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Federal 7th Circuit Court Extends Anti-Discrimination Workplace Protection to Sexual Orientation in Landmark Decision

On Tuesday, April 4, 2017, the U.S. Court of Appeals for the 7th Circuit ruled in Hively v. Ivy Tech Community College of Indiana1 that employment discrimination on the basis of sexual orientation is prohibited by Title VII of the Civil Rights Act of 1964 (“Title VII”).Title VII, on its face, makes it illegal for employers to discriminate on the basis of a person’s “race, color, religion, sex, or national origin.”3 In 2015, the U.S. Equal Employment Opportunity Commission (the “EEOC”) asserted that Title VII also covers sexual orientation discrimination. However, none of the federal courts of appeal had adopted that position. In fact, the 7th Circuit ruled in a previous case, Hamner v. St. Vincent Hospital & Health Care Center, Inc., in 2000 that Title VII did not apply to harassment based on sexual orientation. Therefore, this decision marks a stark departure from its precedent. The U.S. Supreme Court has yet to rule on this precise issue.

In overruling its own precedent, the 7th Circuit reasoned that “discrimination on the basis of sexual orientation is a form of sex discrimination,” and found that it is “actually impossible to discriminate on the basis of sexual orientation without discriminating on the basis of sex … .” This ruling represents a major victory for LGBTQ employees and advocates, but will likely go to the Supreme Court for review.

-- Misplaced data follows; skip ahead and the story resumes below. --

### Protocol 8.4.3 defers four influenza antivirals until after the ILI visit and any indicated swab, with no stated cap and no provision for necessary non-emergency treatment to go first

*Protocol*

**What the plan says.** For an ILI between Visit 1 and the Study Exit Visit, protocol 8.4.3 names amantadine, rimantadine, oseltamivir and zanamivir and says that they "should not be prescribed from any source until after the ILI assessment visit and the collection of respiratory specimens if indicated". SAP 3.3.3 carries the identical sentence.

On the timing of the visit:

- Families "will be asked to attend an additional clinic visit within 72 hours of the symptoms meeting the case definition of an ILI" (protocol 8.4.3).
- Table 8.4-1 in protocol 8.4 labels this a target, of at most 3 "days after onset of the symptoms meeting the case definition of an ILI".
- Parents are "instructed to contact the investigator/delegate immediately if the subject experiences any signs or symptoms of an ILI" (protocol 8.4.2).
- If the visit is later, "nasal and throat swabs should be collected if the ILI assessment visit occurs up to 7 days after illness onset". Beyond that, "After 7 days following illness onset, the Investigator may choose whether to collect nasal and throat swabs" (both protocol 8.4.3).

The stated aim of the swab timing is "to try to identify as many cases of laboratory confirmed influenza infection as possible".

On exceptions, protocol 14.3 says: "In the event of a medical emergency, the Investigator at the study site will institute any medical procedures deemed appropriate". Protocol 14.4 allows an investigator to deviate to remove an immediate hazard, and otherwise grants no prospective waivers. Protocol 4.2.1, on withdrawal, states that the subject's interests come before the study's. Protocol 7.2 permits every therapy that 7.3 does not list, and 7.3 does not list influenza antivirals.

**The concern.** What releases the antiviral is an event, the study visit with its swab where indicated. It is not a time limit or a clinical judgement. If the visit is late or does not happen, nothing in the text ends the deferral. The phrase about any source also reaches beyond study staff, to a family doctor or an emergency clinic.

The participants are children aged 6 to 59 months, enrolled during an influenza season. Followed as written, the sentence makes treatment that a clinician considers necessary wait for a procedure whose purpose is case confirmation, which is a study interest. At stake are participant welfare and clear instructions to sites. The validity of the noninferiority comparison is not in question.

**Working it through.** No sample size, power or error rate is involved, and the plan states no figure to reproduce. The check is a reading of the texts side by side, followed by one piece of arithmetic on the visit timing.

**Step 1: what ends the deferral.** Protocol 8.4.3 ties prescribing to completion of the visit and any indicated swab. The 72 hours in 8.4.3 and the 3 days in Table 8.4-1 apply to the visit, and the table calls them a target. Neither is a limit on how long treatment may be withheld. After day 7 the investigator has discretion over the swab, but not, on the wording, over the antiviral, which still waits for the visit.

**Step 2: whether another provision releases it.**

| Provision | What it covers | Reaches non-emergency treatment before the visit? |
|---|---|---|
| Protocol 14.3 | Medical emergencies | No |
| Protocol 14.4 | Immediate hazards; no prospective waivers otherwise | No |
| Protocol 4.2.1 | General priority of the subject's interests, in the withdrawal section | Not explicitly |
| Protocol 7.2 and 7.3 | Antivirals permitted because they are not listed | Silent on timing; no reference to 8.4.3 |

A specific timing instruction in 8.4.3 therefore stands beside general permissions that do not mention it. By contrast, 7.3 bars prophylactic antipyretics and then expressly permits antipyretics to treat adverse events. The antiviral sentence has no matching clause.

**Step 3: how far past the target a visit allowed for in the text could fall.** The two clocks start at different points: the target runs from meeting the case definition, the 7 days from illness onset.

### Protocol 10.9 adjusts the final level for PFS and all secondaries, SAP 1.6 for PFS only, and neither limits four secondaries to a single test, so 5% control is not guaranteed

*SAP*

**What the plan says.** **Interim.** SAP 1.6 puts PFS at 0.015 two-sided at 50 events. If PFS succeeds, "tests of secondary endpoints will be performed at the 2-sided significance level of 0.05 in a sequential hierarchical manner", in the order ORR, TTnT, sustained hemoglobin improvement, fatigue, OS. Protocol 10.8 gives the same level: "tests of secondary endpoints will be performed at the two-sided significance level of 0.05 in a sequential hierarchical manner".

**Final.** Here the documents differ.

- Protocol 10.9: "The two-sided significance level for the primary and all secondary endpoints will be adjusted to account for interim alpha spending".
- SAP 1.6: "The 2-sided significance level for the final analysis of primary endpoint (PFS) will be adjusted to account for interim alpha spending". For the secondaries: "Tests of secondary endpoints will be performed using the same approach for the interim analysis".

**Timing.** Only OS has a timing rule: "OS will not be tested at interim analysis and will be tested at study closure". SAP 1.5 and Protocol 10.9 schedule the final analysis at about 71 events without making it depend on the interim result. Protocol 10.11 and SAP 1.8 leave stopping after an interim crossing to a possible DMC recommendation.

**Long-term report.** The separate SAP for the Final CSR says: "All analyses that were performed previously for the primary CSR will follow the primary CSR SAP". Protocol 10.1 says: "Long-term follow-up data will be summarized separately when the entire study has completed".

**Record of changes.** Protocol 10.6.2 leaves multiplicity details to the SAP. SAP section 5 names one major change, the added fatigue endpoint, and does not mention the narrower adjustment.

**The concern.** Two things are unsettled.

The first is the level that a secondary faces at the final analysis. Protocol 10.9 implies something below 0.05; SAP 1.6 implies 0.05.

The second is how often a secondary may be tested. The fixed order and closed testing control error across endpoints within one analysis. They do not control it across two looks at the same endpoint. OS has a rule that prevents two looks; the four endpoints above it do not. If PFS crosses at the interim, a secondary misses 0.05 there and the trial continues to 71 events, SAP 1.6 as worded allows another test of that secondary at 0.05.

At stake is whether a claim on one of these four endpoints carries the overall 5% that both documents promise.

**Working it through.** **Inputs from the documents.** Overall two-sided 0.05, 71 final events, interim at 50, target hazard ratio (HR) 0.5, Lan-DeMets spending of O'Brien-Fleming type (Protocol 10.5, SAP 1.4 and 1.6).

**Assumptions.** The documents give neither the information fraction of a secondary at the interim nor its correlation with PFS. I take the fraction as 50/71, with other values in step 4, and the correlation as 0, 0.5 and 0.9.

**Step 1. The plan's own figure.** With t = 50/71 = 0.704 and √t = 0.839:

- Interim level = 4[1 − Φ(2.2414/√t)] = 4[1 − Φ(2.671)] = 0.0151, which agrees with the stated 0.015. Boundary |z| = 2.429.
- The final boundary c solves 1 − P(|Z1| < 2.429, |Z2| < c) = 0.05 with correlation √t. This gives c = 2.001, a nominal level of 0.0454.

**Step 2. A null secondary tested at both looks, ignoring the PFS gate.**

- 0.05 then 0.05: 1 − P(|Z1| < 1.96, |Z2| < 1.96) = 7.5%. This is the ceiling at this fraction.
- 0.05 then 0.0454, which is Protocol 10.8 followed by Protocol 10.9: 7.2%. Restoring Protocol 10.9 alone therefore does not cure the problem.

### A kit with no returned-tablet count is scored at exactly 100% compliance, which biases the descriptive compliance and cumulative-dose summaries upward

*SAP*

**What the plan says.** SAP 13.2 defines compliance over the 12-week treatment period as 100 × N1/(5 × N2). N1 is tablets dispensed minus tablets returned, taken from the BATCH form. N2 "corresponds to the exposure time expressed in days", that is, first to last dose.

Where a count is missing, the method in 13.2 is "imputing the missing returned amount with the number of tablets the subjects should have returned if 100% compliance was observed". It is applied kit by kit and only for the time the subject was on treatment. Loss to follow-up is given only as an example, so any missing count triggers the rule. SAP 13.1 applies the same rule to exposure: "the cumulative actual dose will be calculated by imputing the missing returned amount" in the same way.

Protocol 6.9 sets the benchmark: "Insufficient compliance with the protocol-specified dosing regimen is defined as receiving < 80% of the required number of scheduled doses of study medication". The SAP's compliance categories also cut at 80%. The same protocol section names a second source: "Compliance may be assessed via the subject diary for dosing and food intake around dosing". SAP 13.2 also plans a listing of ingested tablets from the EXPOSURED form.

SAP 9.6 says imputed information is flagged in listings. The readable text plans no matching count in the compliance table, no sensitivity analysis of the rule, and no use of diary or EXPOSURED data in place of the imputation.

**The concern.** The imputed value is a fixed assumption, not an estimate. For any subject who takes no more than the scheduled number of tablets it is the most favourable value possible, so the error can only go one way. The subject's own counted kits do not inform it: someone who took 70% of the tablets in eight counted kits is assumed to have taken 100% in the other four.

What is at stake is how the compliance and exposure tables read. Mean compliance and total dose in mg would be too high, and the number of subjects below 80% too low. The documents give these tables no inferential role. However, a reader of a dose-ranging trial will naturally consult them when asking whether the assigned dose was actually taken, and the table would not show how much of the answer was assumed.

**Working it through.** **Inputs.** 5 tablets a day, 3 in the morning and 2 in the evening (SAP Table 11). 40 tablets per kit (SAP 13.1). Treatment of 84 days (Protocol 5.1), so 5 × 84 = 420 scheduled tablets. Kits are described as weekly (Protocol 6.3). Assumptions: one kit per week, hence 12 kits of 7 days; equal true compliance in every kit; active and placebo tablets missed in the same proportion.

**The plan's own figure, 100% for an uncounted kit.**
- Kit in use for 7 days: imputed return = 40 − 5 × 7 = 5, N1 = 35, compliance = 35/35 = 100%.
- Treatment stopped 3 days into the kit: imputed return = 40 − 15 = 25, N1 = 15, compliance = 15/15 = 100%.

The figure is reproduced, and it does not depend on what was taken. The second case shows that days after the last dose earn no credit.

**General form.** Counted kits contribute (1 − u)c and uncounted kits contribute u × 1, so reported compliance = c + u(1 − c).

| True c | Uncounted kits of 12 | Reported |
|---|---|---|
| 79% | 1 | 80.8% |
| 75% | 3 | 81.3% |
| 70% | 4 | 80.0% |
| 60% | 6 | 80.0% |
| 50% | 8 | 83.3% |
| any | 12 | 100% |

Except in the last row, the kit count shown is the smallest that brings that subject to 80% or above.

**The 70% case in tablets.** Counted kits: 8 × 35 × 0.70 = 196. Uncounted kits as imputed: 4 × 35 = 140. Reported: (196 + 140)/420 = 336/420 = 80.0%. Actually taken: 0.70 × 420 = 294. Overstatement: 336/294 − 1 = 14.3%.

The 7th Circuit has jurisdiction over only Illinois, Indiana and Wisconsin, so employers in these states should review their company’s discrimination, harassment and retaliation policies and procedures to ensure their compliance with this recent decision. Employers in other states should keep in mind that many state and local laws already prohibit sexual orientation discrimination. Therefore, employers of all states should stay vigilant in reviewing and updating their policies, procedures and training materials, ensuring compliance with any applicable anti-discrimination laws, and monitoring new legal developments.

1. Read the full text of the opinion at http://media.ca7.uscourts.gov.

2. 42 U.S.C. §§ 2000e–e-17.

3. See 42 U.S.C.A. § 2000e-2 (b).

Copyright © 2020, Hunton Andrews Kurth LLP. All Rights Reserved.National Law Review, Volume VII, Number 101


About this Author

In recent years, labor and employment disputes have grown larger, more complex and far more likely to pose a significant threat to an employer’s core business interests. The plaintiffs’ bar has dramatically increased its use of high-stakes class, collective, and mass actions to cover a wide spectrum of labor and employment, wage and hour, and public accessibility claims; federal and state agencies are focusing on claims of systemic discrimination and substantially increasing their budgets to litigate pattern or practice cases; and legislators continue to debate laws...

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